FLOSS (Fonemic Latin-One Spelling System) is a complex system of phonemic pronunciation that is used in dictionaries and other places to help with correct pronunciation of American words
The term "Floss spelling rules" may refer to one of two sets of rules.
The first Floss spelling rule is a rule of thumb used to help students understand when to double the letters f, l and s in words. According to this simple Floss spelling rule, these letters double at the end of a word when they follow a short vowel sound. Thus, words like huff, puff, stuff are ‘f’ floss words. Hills and pills are ‘l’ floss words, while grass and miss are ‘s’ floss words.
If you’re teaching spelling, here are some excellent resources for Floss spelling rules and other spelling rules:
The second Floss spelling rules involves a much more complicated system that uses phonetic symbols as a pronunciation guide. The FLOSS provides phonemic transcription of standard written American English.
When teaching phonetics, instructors may present Floss spelling rules to help students learn the basics of American English pronunciation. Note that Floss spelling rules can only be used with standard American English. Some substitutions can be made to accommodate British pronunciation, but in general Floss is meant for speakers of American English.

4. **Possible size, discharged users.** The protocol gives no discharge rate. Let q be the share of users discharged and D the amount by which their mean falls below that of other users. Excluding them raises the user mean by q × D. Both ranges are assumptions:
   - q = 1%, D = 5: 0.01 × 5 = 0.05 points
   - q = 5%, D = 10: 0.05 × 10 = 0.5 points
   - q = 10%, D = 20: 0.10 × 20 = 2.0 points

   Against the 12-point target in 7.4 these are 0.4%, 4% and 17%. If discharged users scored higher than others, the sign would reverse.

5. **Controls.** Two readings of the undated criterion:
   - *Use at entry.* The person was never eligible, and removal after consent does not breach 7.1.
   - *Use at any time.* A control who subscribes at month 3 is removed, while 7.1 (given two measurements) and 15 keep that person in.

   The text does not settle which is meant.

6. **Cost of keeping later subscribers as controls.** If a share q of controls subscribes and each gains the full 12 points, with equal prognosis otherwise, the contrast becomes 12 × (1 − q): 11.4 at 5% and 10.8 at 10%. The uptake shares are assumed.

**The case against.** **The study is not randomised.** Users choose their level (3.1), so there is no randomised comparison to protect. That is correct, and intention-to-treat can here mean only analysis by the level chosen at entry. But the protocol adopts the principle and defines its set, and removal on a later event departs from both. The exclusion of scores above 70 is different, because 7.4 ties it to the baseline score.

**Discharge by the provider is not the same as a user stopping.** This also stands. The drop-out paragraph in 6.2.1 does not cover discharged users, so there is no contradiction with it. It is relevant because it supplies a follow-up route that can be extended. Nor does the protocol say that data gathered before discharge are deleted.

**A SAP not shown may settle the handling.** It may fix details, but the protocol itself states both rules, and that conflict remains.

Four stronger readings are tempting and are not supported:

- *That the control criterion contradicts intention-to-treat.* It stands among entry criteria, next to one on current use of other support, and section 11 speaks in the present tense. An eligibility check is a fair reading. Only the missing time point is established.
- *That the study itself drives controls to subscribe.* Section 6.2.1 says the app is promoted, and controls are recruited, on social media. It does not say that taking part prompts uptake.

The current FLOSS spelling rules were derived from the latest edition of FLEWSY, the most common form of dictionary-type pronunciation symbols. FLOSS builds on FLEWSY with some subtle changes. Symbols used in FLEWSY, for example, that represent the Euro and other currencies have been changed to other symbols to avoid confusion.
FLOSS transcription requires some skill, but once learned, FLOSS serves students in good stead. Students who learn to read using a phonetically-based system can more easily pronounce unfamiliar words. They may also demonstrate stronger spelling skills since they can translate vowel sounds into standard written English.
Transcribing sounds from other languages into standard American English poses special challenges.
For a complete pronunciation chart of FLOSS notation, including examples of works ‘translated’ into FLOSS, visit WyrdPlay.org.
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